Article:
Another DAI project is similar to Muhammad Yunus' Grameen Bank microcredit program that won the 2006 Nobel Peace Prize. Yunus' program provides small, no-collateral loans to impoverished people. The DAI project involved turning around a once nearly insolvent, state-owned bank in Mongolia.

"The new owners, some Japanese, some Mongolian, retained us as the management team, and it's really a remarkable success story," Barclay said. "It's now banking more than 50 percent of the families in Mongolia, and it has branches all over the country. It is the most profitable bank, and the striking thing about it is the average loan size is around $1,000, sometimes lower."

The International Finance Corp. invested in the bank since it became privately owned, and the bank now is considering expanding outside Mongolia.

Working overseas in developing nations presents various challenges to success. Employing experienced people is one key, Barclay said.

The company also must take a flexible approach toward its work to take into account institutional, environmental, cultural and security conditions.

That makes it crucial for the company to recruit employees who have what it takes to succeed in such conditions.

"The ones who are successful combine a very pragmatic, hands-on approach with a fairly idealistic view of what is possible," he said.

A project that exemplifies DAI's flexibility is CitiStat, an accountability tool DAI developed to help measure the effectiveness of city governments. It was developed under Mayor Martin O'Malley (D) in Baltimore, Barclay said.

The system tracks and measures response times, service delivery times and efficiencies for every part of city government, from emergency services to basic services such as licenses and permits.

DAI is adapting the tool to work in republics of the former Yugoslavia. Government officials came to Baltimore to observe CitiStat and get training.

"It has been adopted in the Balkans because it is suited to what these mayors are trying to do," Barclay said.

In a project in Macedonia, DAI's lead advisor is a former president of the U.S. Conference of Mayors and a four-term mayor from a midsize Pennsylvania city.

"He constantly tells me [that Macedonia officials] are facing the same kinds of issues that mayors and city councils face everywhere in the world," Barclay said. ? Doug BeizerLinda Berdine, G&B Solutions Inc.

When Linda Berdine seeks inspiration, she looks no further than her office wall, where a small plaque featuring a portrait of President Abraham Lincoln hangs.

"Lincoln failed in business," Berdine said. "He ran for vice president and lost. He ran for Congress and lost. They underestimated him, and in the end, he succeeded."

It's hard to resist a comparison to her own meteoric career. Now president of highly successful government IT firm G&B Solutions Inc. of McLean, Va., Berdine started out 32 years ago in a job that charitably could be called one of the low rungs on the ladder of success: data-entry clerk.

"Entering the IT field in the mid-1970s, I was the only woman in the IT classes," Berdine said in an interview. "It was a first job."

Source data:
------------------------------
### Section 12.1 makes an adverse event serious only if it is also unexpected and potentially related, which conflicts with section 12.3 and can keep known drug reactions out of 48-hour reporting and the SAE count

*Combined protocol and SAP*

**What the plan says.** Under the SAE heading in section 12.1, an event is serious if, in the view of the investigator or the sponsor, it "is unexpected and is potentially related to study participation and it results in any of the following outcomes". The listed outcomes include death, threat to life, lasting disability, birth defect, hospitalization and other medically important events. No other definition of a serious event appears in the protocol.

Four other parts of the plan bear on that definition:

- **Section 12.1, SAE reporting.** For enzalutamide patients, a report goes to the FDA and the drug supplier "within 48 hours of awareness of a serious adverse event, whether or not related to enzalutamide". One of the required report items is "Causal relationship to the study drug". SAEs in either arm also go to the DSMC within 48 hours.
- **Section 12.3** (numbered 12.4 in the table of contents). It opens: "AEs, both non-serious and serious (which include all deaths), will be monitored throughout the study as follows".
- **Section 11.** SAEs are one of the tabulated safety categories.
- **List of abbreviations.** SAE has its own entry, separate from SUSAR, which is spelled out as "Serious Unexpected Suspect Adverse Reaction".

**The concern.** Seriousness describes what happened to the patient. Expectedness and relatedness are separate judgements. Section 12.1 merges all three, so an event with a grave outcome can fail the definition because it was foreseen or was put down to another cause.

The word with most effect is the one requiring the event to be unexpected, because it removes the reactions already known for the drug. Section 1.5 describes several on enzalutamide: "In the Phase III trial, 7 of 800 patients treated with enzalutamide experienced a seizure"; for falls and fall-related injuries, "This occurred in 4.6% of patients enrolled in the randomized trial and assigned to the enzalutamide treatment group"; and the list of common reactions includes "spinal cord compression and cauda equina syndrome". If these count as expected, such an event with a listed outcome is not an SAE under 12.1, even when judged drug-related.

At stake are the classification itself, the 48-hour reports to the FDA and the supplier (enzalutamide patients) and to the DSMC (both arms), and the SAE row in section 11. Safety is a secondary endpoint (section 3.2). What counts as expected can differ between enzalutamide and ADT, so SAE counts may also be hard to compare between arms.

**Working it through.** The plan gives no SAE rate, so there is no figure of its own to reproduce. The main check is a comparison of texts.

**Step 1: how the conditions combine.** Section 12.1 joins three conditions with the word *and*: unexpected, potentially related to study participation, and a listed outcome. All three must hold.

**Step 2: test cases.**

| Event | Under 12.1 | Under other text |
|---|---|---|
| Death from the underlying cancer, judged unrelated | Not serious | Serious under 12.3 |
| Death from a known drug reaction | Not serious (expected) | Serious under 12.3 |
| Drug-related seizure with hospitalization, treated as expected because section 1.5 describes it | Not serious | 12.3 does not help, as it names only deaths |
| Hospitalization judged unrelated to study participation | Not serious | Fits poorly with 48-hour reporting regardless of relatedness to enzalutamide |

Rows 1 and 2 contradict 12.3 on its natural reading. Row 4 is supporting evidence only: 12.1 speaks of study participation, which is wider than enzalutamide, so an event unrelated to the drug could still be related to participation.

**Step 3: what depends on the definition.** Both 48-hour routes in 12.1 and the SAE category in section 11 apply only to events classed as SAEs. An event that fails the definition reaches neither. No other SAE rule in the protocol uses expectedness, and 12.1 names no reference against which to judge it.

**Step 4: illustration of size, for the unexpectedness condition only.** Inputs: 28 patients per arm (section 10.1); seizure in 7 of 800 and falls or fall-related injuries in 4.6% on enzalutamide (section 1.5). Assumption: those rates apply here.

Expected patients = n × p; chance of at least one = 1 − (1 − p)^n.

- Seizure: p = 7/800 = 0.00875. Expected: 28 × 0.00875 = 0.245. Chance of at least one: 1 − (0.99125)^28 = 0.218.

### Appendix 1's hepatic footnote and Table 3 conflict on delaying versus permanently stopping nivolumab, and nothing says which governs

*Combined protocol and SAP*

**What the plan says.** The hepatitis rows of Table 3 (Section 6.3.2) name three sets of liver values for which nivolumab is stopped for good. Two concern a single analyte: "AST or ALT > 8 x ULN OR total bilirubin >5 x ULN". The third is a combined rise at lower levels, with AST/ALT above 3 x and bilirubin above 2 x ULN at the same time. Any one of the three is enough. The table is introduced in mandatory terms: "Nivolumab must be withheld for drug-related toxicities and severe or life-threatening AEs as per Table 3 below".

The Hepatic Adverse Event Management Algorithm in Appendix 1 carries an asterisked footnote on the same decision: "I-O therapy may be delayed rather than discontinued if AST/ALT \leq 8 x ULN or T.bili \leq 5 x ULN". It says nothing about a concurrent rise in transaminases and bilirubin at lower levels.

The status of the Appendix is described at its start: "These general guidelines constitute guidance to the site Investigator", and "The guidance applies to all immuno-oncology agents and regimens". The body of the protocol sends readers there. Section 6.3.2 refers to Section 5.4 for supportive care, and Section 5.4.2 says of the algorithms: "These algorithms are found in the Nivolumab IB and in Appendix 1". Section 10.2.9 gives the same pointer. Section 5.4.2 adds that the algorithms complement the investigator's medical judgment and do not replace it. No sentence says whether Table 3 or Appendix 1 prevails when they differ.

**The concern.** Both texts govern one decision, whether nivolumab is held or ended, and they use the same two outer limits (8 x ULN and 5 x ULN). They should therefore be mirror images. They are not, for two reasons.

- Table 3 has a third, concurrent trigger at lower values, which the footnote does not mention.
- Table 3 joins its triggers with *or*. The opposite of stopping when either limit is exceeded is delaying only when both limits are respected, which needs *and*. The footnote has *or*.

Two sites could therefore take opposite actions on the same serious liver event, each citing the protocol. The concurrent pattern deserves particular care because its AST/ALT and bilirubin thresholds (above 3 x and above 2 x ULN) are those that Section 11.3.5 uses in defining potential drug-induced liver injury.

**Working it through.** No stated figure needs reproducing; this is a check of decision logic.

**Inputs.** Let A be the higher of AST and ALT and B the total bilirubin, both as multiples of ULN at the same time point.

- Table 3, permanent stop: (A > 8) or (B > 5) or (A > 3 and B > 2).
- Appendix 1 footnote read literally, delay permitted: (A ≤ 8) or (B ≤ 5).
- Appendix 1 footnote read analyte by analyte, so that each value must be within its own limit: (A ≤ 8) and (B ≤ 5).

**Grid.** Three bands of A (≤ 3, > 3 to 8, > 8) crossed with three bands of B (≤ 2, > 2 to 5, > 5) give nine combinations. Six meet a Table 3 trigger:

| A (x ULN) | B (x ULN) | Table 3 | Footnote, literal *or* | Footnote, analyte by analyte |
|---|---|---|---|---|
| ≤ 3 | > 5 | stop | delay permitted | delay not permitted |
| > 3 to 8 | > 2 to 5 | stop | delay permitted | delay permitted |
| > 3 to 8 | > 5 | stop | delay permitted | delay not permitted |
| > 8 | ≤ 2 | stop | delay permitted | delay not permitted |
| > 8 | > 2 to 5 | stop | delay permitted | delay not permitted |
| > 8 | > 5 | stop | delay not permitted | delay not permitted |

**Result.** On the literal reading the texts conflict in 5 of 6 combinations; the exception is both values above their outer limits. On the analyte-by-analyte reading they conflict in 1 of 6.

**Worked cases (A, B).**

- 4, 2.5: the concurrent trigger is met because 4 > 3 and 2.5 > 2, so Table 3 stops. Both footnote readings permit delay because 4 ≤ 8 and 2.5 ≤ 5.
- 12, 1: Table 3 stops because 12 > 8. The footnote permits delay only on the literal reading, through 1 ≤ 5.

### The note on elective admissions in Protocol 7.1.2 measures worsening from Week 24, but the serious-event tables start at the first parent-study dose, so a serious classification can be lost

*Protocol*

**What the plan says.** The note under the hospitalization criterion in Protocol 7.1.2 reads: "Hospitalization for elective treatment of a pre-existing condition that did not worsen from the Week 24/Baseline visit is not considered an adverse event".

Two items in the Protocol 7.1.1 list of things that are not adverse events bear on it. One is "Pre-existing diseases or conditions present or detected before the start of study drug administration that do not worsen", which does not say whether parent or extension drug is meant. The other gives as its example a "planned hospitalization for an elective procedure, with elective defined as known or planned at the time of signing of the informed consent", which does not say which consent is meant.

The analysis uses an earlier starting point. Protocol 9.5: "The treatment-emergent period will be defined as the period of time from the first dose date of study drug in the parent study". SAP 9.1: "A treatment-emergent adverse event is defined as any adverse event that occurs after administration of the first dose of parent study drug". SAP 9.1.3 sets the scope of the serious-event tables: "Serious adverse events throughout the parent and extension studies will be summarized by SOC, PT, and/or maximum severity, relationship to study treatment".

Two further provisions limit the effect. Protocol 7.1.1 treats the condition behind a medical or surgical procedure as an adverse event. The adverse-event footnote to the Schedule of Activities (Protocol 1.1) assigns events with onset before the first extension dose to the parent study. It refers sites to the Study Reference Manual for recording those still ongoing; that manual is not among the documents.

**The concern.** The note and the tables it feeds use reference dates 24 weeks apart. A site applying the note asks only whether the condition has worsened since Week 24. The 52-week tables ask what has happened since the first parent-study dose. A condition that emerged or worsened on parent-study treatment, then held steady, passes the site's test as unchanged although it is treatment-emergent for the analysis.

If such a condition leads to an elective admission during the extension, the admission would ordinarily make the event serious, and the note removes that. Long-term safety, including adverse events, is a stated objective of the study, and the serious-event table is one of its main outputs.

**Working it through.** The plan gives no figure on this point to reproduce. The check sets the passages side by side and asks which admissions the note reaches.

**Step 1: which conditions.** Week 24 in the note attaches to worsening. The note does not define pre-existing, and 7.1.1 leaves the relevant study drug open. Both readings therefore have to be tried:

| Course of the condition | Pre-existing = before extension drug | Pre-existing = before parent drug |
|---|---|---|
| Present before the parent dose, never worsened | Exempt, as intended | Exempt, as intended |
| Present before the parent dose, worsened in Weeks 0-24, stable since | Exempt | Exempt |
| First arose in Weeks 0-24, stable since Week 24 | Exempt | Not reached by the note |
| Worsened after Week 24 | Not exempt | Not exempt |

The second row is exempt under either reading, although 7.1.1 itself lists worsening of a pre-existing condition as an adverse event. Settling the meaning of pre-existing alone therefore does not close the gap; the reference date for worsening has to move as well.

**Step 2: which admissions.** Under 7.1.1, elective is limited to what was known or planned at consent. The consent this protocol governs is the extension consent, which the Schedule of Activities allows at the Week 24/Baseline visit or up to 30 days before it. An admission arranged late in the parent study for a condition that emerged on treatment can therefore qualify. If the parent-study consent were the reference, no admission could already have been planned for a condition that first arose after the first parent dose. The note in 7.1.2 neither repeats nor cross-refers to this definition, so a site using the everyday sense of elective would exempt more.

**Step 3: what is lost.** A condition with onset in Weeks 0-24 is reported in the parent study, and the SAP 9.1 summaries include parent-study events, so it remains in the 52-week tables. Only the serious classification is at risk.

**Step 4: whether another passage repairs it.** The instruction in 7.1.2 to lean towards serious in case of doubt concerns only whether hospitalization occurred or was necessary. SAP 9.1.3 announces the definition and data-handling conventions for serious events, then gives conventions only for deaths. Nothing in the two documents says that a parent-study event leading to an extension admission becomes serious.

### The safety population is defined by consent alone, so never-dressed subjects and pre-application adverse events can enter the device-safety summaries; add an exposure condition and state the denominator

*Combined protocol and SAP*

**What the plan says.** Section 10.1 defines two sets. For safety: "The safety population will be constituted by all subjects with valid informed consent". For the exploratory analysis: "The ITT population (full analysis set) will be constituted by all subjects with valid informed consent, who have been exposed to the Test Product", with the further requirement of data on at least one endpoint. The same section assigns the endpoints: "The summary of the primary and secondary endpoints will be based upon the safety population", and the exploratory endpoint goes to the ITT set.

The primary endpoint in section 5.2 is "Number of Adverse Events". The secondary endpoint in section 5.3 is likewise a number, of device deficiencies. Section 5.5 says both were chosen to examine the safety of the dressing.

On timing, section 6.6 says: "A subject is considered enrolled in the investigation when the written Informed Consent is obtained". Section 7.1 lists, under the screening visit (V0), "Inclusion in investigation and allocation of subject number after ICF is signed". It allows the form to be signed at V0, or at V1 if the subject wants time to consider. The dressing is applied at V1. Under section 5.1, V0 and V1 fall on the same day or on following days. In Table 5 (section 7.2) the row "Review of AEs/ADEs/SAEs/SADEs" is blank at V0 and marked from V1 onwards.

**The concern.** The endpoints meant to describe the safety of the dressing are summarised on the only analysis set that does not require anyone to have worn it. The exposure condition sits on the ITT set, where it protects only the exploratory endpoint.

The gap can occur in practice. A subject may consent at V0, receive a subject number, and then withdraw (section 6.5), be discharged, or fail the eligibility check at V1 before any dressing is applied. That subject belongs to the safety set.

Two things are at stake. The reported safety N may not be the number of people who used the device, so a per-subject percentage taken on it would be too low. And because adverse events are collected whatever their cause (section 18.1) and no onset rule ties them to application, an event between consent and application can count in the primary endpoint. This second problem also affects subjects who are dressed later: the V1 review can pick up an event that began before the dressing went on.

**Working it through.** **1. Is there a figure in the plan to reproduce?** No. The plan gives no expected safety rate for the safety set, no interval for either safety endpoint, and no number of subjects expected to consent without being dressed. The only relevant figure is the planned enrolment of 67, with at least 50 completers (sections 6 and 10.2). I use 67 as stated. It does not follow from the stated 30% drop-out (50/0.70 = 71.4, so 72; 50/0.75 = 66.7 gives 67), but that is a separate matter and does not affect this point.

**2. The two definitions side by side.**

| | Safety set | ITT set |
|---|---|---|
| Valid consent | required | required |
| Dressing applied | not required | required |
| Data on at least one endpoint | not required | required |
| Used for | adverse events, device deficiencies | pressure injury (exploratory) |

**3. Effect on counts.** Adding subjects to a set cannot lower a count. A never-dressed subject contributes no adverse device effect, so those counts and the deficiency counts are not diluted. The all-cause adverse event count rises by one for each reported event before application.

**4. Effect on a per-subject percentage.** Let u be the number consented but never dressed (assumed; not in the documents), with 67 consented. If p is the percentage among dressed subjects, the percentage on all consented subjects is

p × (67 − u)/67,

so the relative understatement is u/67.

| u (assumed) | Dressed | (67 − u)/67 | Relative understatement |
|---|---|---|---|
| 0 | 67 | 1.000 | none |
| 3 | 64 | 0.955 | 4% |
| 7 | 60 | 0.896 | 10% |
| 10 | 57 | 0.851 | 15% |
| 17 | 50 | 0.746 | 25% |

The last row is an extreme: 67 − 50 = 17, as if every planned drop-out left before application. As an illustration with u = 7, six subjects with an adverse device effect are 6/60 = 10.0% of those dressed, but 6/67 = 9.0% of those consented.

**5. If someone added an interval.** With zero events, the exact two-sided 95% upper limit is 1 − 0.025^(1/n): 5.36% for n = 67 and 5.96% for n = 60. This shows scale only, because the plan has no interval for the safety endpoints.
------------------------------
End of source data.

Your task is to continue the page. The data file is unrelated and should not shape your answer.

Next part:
While Berdine entered data into computers for the House of Representatives, she also trained for a higher position as a programmer. She subsequently left government to pursue business development in the telecommunications industry, eventually becoming vice president of Cincinnati Bell's telecom and IT services business.

Berdine returned to the House after 14 years to become its director of information resources, the precursor to the CIO position.

Consulting work as well as more senior-level IT industry positions followed. In 2001, she founded G&B, a designated woman-owned small business offering management consulting and IT solutions services. The company today generates about $27 million in annual revenue and employs 250 people.

"Linda is a serious player," said Bob Woods, president of Topside Consulting Inc., McLean, Va. "She stays focused on the business, she's no slouch in technology, and she's very community-minded."

Berdine said she owes her success to an ability to build relationships and to envision what is needed to drive growth. Sharpening her political and management skills through overseeing IT systems for Congress was a big boost.

"Having been in government as a CIO, there are commonalities you experience shared by other government CIOs," she said.

When founding G&B, Berdine chose to focus on enterprise architecture and information security as core competencies. The move shows some prescience; enterprise architecture at the time was far from a buzzword.

"It was not popular, but it was obvious to me that this area would be recognized," Berdine said.

In her personal life, Berdine shows a strong philanthropic bent. She founded an annual fundraising event for the Children's Inn at the National Institutes of Health. Even her hobby is a demanding one: She trains horses for riding competitions.

Berdine will need that competitive spirit. G&B is now on the brink of graduating from the small-business designation, which is a difficult transition because of the loss of the government's support system, Berdine said.

"If you're getting near the ceiling, [eventually] you have to drop off. You really drop off to nothing," Berdine said. To face the challenge, she is considering acquisitions, public financing and other options for her firm, as well as chasing more contracts, she said.

"I'm paddling harder," Berdine said. ? Alice LipowiczJames O'Neill, Northrop Grumann IT

By now, you've heard a thousand stories of "surviving Hurricane Katrina." And by now, they may all sound alike. Then you hear James O'Neill's story.

"The initial reaction was the business will take care of itself, at least in my mind," said O'Neill, president of Northrop Grumman Corp.'s IT sector. "The real danger was not having communications and not knowing where our people were. If they didn't have communications, they couldn't communicate with our company. ? We had thousands of employees who literally had no homes."